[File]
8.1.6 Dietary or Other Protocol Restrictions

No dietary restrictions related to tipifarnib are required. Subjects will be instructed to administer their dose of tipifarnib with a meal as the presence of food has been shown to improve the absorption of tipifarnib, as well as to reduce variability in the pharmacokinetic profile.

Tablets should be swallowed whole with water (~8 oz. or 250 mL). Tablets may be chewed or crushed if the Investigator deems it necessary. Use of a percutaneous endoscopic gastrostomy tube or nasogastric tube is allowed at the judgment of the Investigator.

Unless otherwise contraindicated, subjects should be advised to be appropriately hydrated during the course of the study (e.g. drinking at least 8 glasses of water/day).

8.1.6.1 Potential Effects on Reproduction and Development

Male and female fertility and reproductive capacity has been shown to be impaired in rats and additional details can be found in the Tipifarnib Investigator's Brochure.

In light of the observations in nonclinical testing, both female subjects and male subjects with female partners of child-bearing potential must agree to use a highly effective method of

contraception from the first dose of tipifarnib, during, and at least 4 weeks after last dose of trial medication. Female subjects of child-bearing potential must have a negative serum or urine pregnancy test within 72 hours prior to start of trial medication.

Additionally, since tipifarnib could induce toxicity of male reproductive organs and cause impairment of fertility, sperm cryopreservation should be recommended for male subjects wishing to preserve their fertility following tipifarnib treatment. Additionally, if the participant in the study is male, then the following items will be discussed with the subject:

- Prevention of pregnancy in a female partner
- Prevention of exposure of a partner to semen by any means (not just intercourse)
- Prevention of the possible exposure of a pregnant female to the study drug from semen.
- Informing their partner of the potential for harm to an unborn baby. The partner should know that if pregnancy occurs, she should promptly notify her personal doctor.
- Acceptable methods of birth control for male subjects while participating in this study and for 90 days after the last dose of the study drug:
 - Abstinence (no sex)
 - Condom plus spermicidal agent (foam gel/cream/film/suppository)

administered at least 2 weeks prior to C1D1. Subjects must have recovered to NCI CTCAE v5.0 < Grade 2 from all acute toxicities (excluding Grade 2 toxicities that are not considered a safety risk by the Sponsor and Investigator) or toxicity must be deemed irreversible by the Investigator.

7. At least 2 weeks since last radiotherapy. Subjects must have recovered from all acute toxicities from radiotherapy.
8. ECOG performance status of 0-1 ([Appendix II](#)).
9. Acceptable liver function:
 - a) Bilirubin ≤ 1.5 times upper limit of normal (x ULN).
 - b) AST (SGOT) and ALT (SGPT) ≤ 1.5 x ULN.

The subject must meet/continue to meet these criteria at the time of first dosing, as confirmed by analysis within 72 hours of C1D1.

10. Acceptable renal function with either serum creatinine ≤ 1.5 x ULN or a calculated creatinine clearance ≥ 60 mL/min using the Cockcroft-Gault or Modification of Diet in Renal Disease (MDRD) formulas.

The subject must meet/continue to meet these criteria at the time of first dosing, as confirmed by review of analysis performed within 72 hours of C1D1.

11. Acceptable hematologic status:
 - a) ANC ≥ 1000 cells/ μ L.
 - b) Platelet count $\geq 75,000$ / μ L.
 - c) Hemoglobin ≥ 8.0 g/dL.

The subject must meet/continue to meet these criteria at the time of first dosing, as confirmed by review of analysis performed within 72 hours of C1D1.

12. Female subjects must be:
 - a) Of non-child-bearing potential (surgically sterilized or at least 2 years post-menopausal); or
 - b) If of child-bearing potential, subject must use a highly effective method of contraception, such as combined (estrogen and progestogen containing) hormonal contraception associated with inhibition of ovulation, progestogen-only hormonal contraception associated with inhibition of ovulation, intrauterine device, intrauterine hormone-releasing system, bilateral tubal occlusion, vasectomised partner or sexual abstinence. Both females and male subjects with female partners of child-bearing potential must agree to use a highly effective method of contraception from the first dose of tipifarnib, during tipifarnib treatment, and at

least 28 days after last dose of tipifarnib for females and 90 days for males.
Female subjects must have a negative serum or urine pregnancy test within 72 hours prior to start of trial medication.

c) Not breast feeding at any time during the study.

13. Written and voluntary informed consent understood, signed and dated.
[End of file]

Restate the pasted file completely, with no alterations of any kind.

8.1.6 Dietary or Other Protocol Restrictions

No dietary restrictions related to tipifarnib are required. Subjects will be instructed to administer their dose of tipifarnib with a meal as the presence of food has been shown to improve the absorption of tipifarnib, as well as to reduce variability in the pharmacokinetic profile.

Tablets should be swallowed whole with water (~8 oz. or 250 mL). Tablets may be chewed or crushed if the Investigator deems it necessary. Use of a percutaneous endoscopic gastrostomy tube or nasogastric tube is allowed at the judgment of the Investigator.

Unless otherwise contraindicated, subjects should be advised to be appropriately hydrated during the course of the study (e.g. drinking at least 8 glasses of water/day).

8.1.6.1 Potential Effects on Reproduction and Development

Male and female fertility and reproductive capacity has been shown to be impaired in rats and additional details can be found in the Tipifarnib Investigator's Brochure.

In light of the observations in nonclinical testing, both female subjects and male subjects with female partners of child-bearing potential must agree to use a highly effective method of

contraception from the first dose of tipifarnib, during, and at least 4 weeks after last dose of trial medication. Female subjects of child-bearing potential must have a negative serum or urine pregnancy test within 72 hours prior to start of trial medication.

Additionally, since tipifarnib could induce toxicity of male reproductive organs and cause impairment of fertility, sperm cryopreservation should be recommended for male subjects wishing to preserve their fertility following tipifarnib treatment. Additionally, if the participant in the study is male, then the following items will be discussed with the subject:

- Prevention of pregnancy in a female partner
- Prevention of exposure of a partner to semen by any means (not just intercourse)
- Prevention of the possible exposure of a pregnant female to the study drug from semen.
- Informing their partner of the potential for harm to an unborn baby. The partner should know that if pregnancy occurs, she should promptly notify her personal doctor.
- Acceptable methods of birth control for male subjects while participating in this study and for 90 days after the last dose of the study drug:
 - Abstinence (no sex)
 - Condom plus spermicidal agent (foam gel/cream/film/suppository)

administered at least 2 weeks prior to C1D1. Subjects must have recovered to NCI CTCAE v5.0 < Grade 2 from all acute toxicities (excluding Grade 2 toxicities that are not considered a safety risk by the Sponsor and Investigator) or toxicity must be deemed irreversible by the Investigator.

7. At least 2 weeks since last radiotherapy. Subjects must have recovered from all acute toxicities from radiotherapy.
8. ECOG performance status of 0-1 ([Appendix II](#)).
9. Acceptable liver function:
 - a) Bilirubin ≤ 1.5 times upper limit of normal (x ULN).
 - b) AST (SGOT) and ALT (SGPT) ≤ 1.5 x ULN.

The subject must meet/continue to meet these criteria at the time of first dosing, as confirmed by analysis within 72 hours of C1D1.

10. Acceptable renal function with either serum creatinine ≤ 1.5 x ULN or a calculated creatinine clearance ≥ 60 mL/min using the Cockcroft-Gault or Modification of Diet in Renal Disease (MDRD) formulas.

The subject must meet/continue to meet these criteria at the time of first dosing, as confirmed by review of analysis performed within 72 hours of C1D1.

11. Acceptable hematologic status:
 - a) ANC ≥ 1000 cells/ μ L.
 - b) Platelet count $\geq 75,000$ / μ L.
 - c) Hemoglobin ≥ 8.0 g/dL.

The subject must meet/continue to meet these criteria at the time of first dosing, as confirmed by review of analysis performed within 72 hours of C1D1.

12. Female subjects must be:
 - a) Of non-child-bearing potential (surgically sterilized or at least 2 years post-menopausal); or
 - b) If of child-bearing potential, subject must use a highly effective method of contraception, such as combined (estrogen and progestogen containing) hormonal contraception associated with inhibition of ovulation, progestogen-only hormonal contraception associated with inhibition of ovulation, intrauterine device, intrauterine hormone-releasing system, bilateral tubal occlusion, vasectomised partner or sexual abstinence. Both females and male subjects with female partners of child-bearing potential must agree to use a highly effective method of contraception from the first dose of tipifarnib, during tipifarnib treatment, and at

least 28 days after last dose of tipifarnib for females and 90 days for males.
Female subjects must have a negative serum or urine pregnancy test within 72 hours prior to start of trial medication.

c) Not breast feeding at any time during the study.

13. Written and voluntary informed consent understood, signed and dated.